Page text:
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The Wikipedia article on Occidental/Interlingue says:

According to the Occidental magazine Cosmoglotta in 1928, a majority of Ido adherents took up Occidental in place of Ido.

Obviously, Cosmosglotta isn't an unbiased publication venue. Is there any independent evidence that this switching of language actually took place?

  • Ido as a reform of Esperanto (around 1907) did convince only a minority of the Esperanto speakers. It indeed might be that a second disillusion sent peoply to Occidental (or Interlingue), but there are still Idists. And for instance Interlingua. The term "majority" might relate to a quite relative Quantity here. However the name Interlingue or Occidental should have had some more allure to non-Esperantists, classical educated, Romance speakers. – Joop Eggen Dec 17 '18 at 13:39
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r/Ido has twenty times as many subscribers as r/Interlingue. While comparing reddit subscribers may not be the most scientific method, it's probably fair to assume this reflects their popularity in general. It's impossible to really know if most Ido-ists switched to Occidental back in the 1920s, but even if they did I think it's fair to say that later generations preferred Ido to Interlingue. Perhaps confusion with the more popular Interlingua is to blame.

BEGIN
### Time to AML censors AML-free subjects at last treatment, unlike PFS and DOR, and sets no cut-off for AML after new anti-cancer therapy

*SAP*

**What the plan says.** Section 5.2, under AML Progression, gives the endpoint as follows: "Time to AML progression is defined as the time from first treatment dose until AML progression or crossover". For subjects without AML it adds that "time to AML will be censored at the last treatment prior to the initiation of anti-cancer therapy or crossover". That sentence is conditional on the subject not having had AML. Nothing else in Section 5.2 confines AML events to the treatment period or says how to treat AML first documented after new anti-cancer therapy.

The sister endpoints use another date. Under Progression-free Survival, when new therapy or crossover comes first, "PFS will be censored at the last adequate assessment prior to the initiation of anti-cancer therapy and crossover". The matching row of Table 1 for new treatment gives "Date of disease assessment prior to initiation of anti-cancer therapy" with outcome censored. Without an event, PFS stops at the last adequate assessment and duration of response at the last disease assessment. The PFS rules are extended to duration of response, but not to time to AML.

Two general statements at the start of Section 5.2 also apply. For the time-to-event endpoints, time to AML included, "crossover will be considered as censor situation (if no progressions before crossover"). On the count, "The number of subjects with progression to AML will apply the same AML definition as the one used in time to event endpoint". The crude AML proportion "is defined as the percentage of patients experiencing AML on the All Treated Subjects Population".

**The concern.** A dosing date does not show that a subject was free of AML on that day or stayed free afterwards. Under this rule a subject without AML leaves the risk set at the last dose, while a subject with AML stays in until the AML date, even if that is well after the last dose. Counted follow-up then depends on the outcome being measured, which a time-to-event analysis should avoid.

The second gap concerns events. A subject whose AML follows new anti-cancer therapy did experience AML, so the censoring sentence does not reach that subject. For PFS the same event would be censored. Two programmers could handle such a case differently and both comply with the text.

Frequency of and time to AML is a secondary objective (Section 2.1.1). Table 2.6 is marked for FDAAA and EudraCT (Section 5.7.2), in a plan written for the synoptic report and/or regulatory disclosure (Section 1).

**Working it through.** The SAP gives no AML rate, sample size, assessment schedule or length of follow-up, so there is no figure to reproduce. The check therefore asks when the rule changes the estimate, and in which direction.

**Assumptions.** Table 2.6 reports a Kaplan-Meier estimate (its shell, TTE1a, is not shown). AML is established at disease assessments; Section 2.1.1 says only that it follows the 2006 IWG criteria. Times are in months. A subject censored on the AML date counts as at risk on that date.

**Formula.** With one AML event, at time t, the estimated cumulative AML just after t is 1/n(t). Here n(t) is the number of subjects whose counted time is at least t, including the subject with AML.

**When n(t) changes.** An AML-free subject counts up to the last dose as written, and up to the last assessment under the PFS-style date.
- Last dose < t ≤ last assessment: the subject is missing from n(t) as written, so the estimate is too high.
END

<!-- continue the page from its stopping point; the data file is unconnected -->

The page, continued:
• As of 1928, Interlingua was not yet designed (not even projected) and Cosmoglotta was the magazin of the Interlingue community. A confusion is excluded here. – jknappen Dec 31 '18 at 22:00
  • @jknappen A confusion is excluded at the time of the article's publishing (at which point Interlingue was called Occidental anyway as far as I know), but I'm referring to the sizes of the modern reddit communities rather than to the languages' popularity in the 1920s. – Sparksbet Jan 7 at 10:34

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